2001: Looking Back At DONNIE DARKO - Warped Factor - Words in the Key of Geek.

Home Top Ad

Post Top Ad

2001: Looking Back At DONNIE DARKO

Why are you wearing that stupid man suit? Asks Alexander Wallace...
Nostalgia for the 1980s is not a new thing. Even in Back to the Future Part II, the people living in that strangely colored, strangely hairstyled decade predicted that some people were going to look back upon it with a degree of affection. In the 1990s people who didn’t like the hip-hop of the day would instead continue to play the music of the 1980s. Certainly, many during the Clinton administration looked lovingly back at the days when Ronald Reagan ran America (and its nuclear arsenal). In more recent years, nostalgia for that period has surged, most prominently by Netflix’s smash hit original series Stranger Things.

Here, we shall take a look at another work of 80s nostalgia, if that’s the right word (this movie is strange enough as it is, even without the late 80s setting). The decision to set it when George H. W. Bush and Michael Dukakis were debating who would become the next commander in chief was not out of any intentional decision to eulogize the time of coiffures, crack, and Contras, but rather that the director, Richard Kelly, had in mind a story about a teenager, and that he would have no background for a story involving such a character set in 2001. As someone whose childhood was the 2000s, I thank him for it; I’ve seen enough butcherings of my own upbringing and am happy that he sought to avoid such a thing.

That film was Donnie Darko.
Calling Donnie Darko ‘strange’ is doing it a disservice, if anything. It is a screwy film, one that is deliberately hard to understand. Such a conceit would seem pretentious in the hands of a lesser director, but Kelly sells it; it helps that the entire enterprise is meticulously planned and above all feels coherent. Kelly has all the answers, but he simply chooses not to tell you them.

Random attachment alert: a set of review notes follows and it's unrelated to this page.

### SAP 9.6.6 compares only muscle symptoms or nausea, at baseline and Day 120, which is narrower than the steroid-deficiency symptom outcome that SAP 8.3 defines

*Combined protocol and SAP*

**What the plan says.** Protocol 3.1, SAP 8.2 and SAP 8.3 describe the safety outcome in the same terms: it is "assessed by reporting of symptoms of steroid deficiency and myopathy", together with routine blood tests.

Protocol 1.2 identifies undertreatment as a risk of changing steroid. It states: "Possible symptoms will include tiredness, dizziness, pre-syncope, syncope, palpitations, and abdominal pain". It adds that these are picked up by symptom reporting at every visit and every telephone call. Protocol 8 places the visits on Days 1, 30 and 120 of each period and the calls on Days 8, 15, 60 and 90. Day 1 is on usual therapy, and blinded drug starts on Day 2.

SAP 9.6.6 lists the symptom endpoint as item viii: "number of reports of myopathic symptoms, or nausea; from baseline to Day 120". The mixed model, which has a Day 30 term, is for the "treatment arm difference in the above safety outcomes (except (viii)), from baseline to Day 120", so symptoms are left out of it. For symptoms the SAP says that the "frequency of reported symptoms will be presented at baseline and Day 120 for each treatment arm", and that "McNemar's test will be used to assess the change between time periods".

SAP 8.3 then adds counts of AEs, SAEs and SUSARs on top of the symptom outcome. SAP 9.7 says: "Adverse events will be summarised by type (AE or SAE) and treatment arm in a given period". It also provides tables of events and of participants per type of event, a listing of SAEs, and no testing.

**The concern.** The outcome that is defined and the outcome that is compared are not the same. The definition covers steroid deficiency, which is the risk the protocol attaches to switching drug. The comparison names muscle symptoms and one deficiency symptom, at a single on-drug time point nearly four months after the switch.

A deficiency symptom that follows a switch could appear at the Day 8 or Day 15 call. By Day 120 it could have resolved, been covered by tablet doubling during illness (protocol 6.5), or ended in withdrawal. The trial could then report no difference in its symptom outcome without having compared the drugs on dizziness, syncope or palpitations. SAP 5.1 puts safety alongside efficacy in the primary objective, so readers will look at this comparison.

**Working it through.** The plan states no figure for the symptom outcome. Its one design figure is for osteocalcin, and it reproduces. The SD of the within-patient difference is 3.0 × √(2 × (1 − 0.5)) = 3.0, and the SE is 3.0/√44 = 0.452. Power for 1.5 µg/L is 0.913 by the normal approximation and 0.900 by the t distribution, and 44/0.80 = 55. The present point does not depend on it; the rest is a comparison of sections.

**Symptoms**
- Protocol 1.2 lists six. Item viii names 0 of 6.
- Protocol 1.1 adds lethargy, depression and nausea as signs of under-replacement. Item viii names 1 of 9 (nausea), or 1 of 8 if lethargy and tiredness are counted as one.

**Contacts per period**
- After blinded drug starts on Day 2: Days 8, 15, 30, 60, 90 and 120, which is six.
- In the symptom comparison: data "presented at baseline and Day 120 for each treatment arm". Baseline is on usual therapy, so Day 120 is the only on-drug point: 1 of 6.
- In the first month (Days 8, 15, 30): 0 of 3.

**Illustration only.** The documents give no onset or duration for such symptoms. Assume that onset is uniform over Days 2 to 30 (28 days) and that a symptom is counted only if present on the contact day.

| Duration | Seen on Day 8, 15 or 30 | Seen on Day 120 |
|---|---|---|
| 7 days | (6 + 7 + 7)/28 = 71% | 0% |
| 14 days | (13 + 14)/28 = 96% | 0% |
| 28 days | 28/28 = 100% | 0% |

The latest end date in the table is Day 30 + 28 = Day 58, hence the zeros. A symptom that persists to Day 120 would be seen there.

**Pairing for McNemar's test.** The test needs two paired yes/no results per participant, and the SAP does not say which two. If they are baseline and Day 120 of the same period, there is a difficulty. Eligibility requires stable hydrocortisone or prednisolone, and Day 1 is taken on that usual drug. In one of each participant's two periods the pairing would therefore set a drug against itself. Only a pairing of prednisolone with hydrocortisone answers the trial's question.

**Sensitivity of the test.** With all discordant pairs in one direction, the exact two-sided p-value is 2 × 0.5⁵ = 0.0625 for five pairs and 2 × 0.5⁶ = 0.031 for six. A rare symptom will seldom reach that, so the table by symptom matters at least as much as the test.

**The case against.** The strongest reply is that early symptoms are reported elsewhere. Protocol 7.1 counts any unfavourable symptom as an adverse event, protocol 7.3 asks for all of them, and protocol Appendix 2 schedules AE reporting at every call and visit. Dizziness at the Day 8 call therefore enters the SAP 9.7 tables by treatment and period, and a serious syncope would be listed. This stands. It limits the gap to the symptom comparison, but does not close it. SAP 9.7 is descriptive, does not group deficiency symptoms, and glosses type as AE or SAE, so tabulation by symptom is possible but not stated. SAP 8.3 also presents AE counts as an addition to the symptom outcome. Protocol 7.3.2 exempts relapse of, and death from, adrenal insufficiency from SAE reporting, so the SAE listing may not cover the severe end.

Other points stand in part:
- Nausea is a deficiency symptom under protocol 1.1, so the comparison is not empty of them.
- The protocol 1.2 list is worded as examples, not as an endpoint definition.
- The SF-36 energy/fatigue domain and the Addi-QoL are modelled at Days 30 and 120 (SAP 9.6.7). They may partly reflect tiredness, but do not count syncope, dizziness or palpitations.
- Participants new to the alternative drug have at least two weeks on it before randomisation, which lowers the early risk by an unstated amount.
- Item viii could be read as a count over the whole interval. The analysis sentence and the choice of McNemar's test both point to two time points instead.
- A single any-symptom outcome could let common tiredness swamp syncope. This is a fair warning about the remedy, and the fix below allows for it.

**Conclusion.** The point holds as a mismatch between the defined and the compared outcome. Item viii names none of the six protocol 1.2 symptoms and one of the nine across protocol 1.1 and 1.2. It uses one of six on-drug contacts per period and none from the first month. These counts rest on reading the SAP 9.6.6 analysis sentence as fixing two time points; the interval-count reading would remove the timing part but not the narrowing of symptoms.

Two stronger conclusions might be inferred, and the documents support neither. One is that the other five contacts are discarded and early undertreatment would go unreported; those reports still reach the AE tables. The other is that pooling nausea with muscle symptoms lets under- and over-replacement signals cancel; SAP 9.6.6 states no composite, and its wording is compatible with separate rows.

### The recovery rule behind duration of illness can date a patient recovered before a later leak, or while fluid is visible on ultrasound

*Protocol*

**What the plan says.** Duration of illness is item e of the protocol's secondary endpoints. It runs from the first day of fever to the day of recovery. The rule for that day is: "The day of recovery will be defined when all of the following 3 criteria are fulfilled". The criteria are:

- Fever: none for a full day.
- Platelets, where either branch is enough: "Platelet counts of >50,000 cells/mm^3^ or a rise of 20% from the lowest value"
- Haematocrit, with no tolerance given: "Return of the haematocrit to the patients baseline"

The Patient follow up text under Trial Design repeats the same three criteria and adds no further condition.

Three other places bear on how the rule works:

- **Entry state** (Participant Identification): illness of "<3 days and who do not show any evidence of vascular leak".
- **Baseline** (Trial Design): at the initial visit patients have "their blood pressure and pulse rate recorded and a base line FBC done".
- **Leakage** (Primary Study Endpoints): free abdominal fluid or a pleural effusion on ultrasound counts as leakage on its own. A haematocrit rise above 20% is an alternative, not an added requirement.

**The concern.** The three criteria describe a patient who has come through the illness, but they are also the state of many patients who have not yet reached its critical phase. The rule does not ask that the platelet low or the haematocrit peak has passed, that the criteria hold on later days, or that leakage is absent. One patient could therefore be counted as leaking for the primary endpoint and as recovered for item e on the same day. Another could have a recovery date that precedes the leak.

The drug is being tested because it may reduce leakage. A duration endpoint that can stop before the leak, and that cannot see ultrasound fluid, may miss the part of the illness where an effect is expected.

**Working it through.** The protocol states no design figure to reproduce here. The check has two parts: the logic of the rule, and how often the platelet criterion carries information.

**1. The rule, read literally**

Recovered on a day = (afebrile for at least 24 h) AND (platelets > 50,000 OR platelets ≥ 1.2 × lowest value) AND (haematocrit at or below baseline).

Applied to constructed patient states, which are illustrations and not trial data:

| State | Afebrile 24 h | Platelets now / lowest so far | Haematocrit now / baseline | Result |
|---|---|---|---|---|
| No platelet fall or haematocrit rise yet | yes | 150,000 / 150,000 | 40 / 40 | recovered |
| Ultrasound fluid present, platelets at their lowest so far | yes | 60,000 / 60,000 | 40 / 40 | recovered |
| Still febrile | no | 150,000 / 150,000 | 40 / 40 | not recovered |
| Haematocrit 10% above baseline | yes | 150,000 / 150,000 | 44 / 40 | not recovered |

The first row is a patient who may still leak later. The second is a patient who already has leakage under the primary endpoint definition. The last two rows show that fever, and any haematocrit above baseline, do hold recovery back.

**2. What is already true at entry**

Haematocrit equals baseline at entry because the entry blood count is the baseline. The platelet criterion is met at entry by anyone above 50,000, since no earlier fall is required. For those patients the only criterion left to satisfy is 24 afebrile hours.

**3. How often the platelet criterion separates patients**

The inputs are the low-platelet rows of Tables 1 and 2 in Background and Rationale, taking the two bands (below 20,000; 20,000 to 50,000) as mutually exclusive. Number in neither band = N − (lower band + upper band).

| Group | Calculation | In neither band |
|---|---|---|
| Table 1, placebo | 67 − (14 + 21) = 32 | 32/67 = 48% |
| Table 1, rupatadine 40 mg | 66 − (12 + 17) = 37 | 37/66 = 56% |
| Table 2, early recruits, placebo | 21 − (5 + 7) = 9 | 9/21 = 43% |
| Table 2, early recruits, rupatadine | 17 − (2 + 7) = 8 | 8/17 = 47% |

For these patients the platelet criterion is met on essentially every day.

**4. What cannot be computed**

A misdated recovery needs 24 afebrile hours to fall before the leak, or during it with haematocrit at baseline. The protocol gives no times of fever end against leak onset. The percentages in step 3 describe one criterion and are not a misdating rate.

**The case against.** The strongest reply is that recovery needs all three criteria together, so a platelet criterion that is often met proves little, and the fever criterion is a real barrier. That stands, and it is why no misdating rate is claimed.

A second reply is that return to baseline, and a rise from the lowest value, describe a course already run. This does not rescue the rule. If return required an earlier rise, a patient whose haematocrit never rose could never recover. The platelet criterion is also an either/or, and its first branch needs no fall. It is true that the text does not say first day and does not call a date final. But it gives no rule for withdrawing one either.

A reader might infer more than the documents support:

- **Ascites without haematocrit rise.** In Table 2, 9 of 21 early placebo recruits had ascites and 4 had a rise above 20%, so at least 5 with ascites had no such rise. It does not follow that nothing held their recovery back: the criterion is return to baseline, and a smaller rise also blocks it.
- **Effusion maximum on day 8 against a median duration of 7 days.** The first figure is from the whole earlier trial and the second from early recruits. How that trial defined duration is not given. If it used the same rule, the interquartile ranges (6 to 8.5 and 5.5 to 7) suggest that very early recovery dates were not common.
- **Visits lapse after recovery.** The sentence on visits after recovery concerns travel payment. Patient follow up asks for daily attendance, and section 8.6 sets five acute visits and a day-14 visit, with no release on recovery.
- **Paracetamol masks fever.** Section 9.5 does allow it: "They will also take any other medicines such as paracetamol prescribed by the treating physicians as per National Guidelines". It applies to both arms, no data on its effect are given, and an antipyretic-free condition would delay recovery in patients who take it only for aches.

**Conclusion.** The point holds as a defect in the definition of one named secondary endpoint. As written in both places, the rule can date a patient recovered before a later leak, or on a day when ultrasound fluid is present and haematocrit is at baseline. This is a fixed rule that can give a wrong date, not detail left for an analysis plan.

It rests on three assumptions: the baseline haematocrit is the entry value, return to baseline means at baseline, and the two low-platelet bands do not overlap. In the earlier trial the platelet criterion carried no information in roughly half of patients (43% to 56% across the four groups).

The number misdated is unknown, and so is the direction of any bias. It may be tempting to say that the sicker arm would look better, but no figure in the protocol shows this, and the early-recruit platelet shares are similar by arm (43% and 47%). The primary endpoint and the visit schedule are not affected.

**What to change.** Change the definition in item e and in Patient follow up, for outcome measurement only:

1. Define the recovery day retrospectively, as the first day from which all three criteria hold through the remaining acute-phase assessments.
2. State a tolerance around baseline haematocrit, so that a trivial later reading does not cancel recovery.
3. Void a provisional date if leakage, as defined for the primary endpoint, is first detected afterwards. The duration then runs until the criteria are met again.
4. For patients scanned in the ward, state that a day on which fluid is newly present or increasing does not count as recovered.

This is bolstered by Jake Gyllenhaal’s sterling performance as the titular main character, a high school student in the town of Middlesex, clearly American but in no defined state (it looked like the East Coast to me, being a lifelong Virginian). Donnie is clearly troubled, but nobody is sure what he has been afflicted with; his parents are worried sick and his therapist is deeply concerned with his rather strange activities. Donnie is a character that I found myself relating to at several points; like him, I was a confused and disconnected adolescent who had a hard time actually grokking other people. That is such a huge strength of this film: Kelly understands adolescent isolation very well, that overwhelming sense that no matter how much you try, you will never quite be cut from the same cloth as your peers.

Even beyond the mind-screwiness in the plot, there is a certain social commentary that hits even harder today: it is how the little town of Middlesex deals with its youth, mentally ill like Donnie or otherwise. So much is made of the turgid dreck spouted by the secular evangelist Jim Cunningham (portrayed so irritatingly well by Patrick Swayze), a binary simplification of the world’s woes that sounded so much like some of the similar platitudes rolled out by my own teachers; it was immensely satisfying seeing Donnie give these hucksters a piece of his mind when so few students of that age ever get to speak up in such a manner.
So much of this film is about loneliness, and how people try to deal with it. You have Gretchen, portrayed very well by Jena Malone, who helps Donnie through a lot, but doubtlessly the most memorable of these ways of coping is Frank, the rabbit-faced phantom (of sorts - like much in this film, his nature is never quite explained) that haunts but also sometimes aids the titular character. Frank is an embodiment of the darker, angrier emotions that haunt people like Donnie (and I say this as one of them), emotions that are seductive and oftentimes self-defeating.

Donnie Darko is ultimately a film about living in a world that you find incomprehensible, where strange things like apparent time travel or a jet engine falling through your roof are apparently commonplace. It is how those who can’t quite fit in have to process that fact in the face of stultifying conformity and the apathy of social superiors. In its twentieth year of existence, it remains as timely as ever, and it will endure.

Alexander Wallace is an alternate historian, reader, and writer who moderates the Alternate History Online group on Facebook and the Alternate Timelines Forum on Proboards. He writes regularly for the Sea Lion Press blog and for NeverWas magazine, and also appears regularly on the Alternate History Show with Ben Kearns. He is a member of several alternate history fora under the name 'SpanishSpy.'

No comments:

Post a Comment

Post Top Ad